Sunday, September 21, 2014
When I was growing up emotional extremes were a defect of character. As if I could change my intrinsic nature. Even though at times I wanted, badly, to toughen up.
Yes, I feel life too intensely. And my feelings are often worn on my sleeve. Or shut away so tightly (you might see the real me, you know) that it hurts.
Like those quilts in the wake-room. All hand created by my friend Patricia. Thrown over every surface, every chair. Every piece of scattered fabric in her life tied together so beautifully, so creatively. Colours of the land and the ocean and the boats and the wonderful drenching of colour that residents flood their buildings with. All you had to say was "I wish I had one of your quilts" and next thing, she was on your doorstep with one.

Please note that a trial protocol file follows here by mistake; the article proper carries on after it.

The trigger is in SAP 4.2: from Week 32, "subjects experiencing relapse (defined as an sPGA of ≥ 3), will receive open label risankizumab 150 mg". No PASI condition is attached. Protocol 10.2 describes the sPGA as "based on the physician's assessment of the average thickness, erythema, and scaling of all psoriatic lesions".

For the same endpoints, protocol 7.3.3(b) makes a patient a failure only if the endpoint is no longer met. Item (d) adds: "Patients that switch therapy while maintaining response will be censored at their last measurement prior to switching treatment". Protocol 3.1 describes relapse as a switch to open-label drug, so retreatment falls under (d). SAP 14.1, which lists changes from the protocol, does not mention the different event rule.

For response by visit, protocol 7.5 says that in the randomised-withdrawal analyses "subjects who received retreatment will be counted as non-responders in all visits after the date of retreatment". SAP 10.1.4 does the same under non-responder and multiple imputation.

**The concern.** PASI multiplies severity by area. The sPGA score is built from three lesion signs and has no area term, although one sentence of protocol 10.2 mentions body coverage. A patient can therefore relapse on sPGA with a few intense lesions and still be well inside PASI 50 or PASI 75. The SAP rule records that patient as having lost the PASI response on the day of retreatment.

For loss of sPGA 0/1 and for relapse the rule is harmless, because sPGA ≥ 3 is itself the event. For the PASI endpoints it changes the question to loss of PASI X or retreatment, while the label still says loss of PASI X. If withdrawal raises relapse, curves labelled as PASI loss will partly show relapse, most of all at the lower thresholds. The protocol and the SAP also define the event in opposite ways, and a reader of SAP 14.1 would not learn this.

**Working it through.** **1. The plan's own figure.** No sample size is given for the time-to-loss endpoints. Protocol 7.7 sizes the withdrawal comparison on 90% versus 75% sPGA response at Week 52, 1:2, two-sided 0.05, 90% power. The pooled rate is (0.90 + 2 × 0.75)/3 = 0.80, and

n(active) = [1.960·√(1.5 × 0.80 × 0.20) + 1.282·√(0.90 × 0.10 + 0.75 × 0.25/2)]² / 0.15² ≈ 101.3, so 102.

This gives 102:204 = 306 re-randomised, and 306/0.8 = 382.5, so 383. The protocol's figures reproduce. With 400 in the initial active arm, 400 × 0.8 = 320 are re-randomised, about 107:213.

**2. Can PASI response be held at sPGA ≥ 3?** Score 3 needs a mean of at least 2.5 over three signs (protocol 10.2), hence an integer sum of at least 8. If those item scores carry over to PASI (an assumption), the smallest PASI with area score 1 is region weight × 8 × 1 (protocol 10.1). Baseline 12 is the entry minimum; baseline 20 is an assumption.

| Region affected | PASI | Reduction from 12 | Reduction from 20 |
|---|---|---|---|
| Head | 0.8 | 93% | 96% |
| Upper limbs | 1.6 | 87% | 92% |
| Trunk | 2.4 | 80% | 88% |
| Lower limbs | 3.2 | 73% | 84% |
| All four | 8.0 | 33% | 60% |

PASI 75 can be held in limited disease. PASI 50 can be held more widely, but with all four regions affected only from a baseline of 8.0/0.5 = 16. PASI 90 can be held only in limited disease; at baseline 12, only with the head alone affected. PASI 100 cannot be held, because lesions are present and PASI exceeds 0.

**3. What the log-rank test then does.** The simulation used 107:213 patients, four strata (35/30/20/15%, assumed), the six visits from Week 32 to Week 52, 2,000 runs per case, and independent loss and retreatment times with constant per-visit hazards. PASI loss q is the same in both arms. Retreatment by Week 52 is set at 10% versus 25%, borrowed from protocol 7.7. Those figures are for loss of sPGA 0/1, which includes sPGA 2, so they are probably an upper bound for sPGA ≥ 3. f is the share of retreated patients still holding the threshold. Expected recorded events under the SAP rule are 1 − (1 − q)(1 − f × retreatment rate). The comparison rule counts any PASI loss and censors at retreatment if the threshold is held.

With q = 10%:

Picasso is honoured. Why aren't these handcrafters of such beauty so respected? Women's work of course. There should be many female only art galleries, flooded with the colours of the creations of artists like Patricia. With knitting and embroidery and weavings and crochet and lace. And many, many quilts.
It seemed like my floodgates opened today. I had been locking so many tears inside me, for what seemed like a month or two.
It was Jennifer Johnston who started it. I am reading "The Gingerbread Woman". And it struck chords. And more chords.
Life is about loss, isn't it? Mainly the loss of what went before. What formed us. What ignited us. What sustained us. What we leave behind. She writes of this like no other I've read.
And I had myself a really good cry.